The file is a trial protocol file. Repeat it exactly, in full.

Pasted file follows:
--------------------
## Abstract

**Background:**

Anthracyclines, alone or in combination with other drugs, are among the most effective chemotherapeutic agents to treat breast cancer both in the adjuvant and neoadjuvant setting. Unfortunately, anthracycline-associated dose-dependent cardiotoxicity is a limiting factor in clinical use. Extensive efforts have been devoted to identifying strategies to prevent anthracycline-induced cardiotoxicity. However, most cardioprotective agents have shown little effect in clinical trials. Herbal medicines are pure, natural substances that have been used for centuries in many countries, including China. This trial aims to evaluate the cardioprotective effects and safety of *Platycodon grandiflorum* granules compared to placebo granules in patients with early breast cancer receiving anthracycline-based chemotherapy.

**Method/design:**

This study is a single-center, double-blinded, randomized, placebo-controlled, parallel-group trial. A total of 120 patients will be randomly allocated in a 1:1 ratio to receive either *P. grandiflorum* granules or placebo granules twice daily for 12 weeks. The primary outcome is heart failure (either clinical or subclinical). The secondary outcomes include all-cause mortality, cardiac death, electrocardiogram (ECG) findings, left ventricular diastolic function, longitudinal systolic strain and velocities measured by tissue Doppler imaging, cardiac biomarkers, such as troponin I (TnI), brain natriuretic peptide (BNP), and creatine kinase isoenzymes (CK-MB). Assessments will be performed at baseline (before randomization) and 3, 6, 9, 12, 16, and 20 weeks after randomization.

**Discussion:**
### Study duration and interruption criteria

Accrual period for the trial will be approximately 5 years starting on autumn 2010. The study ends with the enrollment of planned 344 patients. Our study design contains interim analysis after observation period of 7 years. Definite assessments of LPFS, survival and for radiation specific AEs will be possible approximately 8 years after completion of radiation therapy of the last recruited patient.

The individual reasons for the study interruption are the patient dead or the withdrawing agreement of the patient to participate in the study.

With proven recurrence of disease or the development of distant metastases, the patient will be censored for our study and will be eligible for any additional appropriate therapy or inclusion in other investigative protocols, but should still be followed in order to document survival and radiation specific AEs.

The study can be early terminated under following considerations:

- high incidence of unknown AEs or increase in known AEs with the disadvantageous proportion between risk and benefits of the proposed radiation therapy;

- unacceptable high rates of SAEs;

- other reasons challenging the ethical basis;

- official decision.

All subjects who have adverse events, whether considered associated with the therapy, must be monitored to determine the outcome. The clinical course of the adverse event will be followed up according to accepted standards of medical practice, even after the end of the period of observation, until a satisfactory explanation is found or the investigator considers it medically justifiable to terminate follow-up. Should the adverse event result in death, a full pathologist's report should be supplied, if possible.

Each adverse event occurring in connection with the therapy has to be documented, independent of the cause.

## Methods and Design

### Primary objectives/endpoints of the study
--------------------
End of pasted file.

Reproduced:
## Abstract

**Background:**

Anthracyclines, alone or in combination with other drugs, are among the most effective chemotherapeutic agents to treat breast cancer both in the adjuvant and neoadjuvant setting. Unfortunately, anthracycline-associated dose-dependent cardiotoxicity is a limiting factor in clinical use. Extensive efforts have been devoted to identifying strategies to prevent anthracycline-induced cardiotoxicity. However, most cardioprotective agents have shown little effect in clinical trials. Herbal medicines are pure, natural substances that have been used for centuries in many countries, including China. This trial aims to evaluate the cardioprotective effects and safety of *Platycodon grandiflorum* granules compared to placebo granules in patients with early breast cancer receiving anthracycline-based chemotherapy.

**Method/design:**

This study is a single-center, double-blinded, randomized, placebo-controlled, parallel-group trial. A total of 120 patients will be randomly allocated in a 1:1 ratio to receive either *P. grandiflorum* granules or placebo granules twice daily for 12 weeks. The primary outcome is heart failure (either clinical or subclinical). The secondary outcomes include all-cause mortality, cardiac death, electrocardiogram (ECG) findings, left ventricular diastolic function, longitudinal systolic strain and velocities measured by tissue Doppler imaging, cardiac biomarkers, such as troponin I (TnI), brain natriuretic peptide (BNP), and creatine kinase isoenzymes (CK-MB). Assessments will be performed at baseline (before randomization) and 3, 6, 9, 12, 16, and 20 weeks after randomization.

**Discussion:**
### Study duration and interruption criteria

Accrual period for the trial will be approximately 5 years starting on autumn 2010. The study ends with the enrollment of planned 344 patients. Our study design contains interim analysis after observation period of 7 years. Definite assessments of LPFS, survival and for radiation specific AEs will be possible approximately 8 years after completion of radiation therapy of the last recruited patient.

The individual reasons for the study interruption are the patient dead or the withdrawing agreement of the patient to participate in the study.

With proven recurrence of disease or the development of distant metastases, the patient will be censored for our study and will be eligible for any additional appropriate therapy or inclusion in other investigative protocols, but should still be followed in order to document survival and radiation specific AEs.

The study can be early terminated under following considerations:

- high incidence of unknown AEs or increase in known AEs with the disadvantageous proportion between risk and benefits of the proposed radiation therapy;

- unacceptable high rates of SAEs;

- other reasons challenging the ethical basis;

- official decision.

All subjects who have adverse events, whether considered associated with the therapy, must be monitored to determine the outcome. The clinical course of the adverse event will be followed up according to accepted standards of medical practice, even after the end of the period of observation, until a satisfactory explanation is found or the investigator considers it medically justifiable to terminate follow-up. Should the adverse event result in death, a full pathologist's report should be supplied, if possible.

Each adverse event occurring in connection with the therapy has to be documented, independent of the cause.

## Methods and Design

### Primary objectives/endpoints of the study